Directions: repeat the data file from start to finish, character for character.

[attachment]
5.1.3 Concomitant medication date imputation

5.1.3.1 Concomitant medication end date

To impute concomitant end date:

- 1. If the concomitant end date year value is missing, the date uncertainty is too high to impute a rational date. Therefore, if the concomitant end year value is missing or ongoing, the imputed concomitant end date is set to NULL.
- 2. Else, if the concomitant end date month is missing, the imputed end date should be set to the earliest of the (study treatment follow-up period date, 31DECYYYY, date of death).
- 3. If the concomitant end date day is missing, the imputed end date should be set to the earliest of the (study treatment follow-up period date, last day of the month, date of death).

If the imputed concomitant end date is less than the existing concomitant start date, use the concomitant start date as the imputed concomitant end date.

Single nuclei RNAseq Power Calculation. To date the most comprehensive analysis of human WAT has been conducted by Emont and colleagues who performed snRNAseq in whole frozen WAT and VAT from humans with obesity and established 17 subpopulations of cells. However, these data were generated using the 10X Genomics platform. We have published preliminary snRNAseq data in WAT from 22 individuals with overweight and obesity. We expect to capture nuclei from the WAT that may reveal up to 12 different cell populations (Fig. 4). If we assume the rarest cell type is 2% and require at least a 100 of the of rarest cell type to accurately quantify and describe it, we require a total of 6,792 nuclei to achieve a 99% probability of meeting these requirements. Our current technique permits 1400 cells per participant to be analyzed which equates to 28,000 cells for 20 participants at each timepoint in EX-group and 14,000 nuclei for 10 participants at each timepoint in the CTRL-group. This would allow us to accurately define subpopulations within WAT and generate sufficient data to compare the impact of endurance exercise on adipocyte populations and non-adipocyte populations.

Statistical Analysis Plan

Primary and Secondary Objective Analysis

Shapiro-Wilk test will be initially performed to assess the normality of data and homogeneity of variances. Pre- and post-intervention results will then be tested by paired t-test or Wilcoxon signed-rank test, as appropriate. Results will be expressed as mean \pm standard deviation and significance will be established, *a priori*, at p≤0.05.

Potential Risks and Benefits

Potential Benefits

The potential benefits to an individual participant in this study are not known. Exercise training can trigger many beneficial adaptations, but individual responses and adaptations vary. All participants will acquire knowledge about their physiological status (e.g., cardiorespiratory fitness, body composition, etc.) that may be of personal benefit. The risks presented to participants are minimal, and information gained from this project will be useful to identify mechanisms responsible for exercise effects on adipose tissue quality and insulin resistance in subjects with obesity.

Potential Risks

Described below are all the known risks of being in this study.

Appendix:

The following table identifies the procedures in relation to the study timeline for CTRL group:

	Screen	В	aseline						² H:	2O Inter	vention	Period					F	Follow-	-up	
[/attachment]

5.1.3 Concomitant medication date imputation

5.1.3.1 Concomitant medication end date

To impute concomitant end date:

- 1. If the concomitant end date year value is missing, the date uncertainty is too high to impute a rational date. Therefore, if the concomitant end year value is missing or ongoing, the imputed concomitant end date is set to NULL.
- 2. Else, if the concomitant end date month is missing, the imputed end date should be set to the earliest of the (study treatment follow-up period date, 31DECYYYY, date of death).
- 3. If the concomitant end date day is missing, the imputed end date should be set to the earliest of the (study treatment follow-up period date, last day of the month, date of death).

If the imputed concomitant end date is less than the existing concomitant start date, use the concomitant start date as the imputed concomitant end date.

Single nuclei RNAseq Power Calculation. To date the most comprehensive analysis of human WAT has been conducted by Emont and colleagues who performed snRNAseq in whole frozen WAT and VAT from humans with obesity and established 17 subpopulations of cells. However, these data were generated using the 10X Genomics platform. We have published preliminary snRNAseq data in WAT from 22 individuals with overweight and obesity. We expect to capture nuclei from the WAT that may reveal up to 12 different cell populations (Fig. 4). If we assume the rarest cell type is 2% and require at least a 100 of the of rarest cell type to accurately quantify and describe it, we require a total of 6,792 nuclei to achieve a 99% probability of meeting these requirements. Our current technique permits 1400 cells per participant to be analyzed which equates to 28,000 cells for 20 participants at each timepoint in EX-group and 14,000 nuclei for 10 participants at each timepoint in the CTRL-group. This would allow us to accurately define subpopulations within WAT and generate sufficient data to compare the impact of endurance exercise on adipocyte populations and non-adipocyte populations.

Statistical Analysis Plan

Primary and Secondary Objective Analysis

Shapiro-Wilk test will be initially performed to assess the normality of data and homogeneity of variances. Pre- and post-intervention results will then be tested by paired t-test or Wilcoxon signed-rank test, as appropriate. Results will be expressed as mean \pm standard deviation and significance will be established, *a priori*, at p≤0.05.

Potential Risks and Benefits

Potential Benefits

The potential benefits to an individual participant in this study are not known. Exercise training can trigger many beneficial adaptations, but individual responses and adaptations vary. All participants will acquire knowledge about their physiological status (e.g., cardiorespiratory fitness, body composition, etc.) that may be of personal benefit. The risks presented to participants are minimal, and information gained from this project will be useful to identify mechanisms responsible for exercise effects on adipose tissue quality and insulin resistance in subjects with obesity.

Potential Risks

Described below are all the known risks of being in this study.

Appendix:

The following table identifies the procedures in relation to the study timeline for CTRL group:

	Screen	В	aseline						² H:	2O Inter	vention	Period					F	Follow-	-up	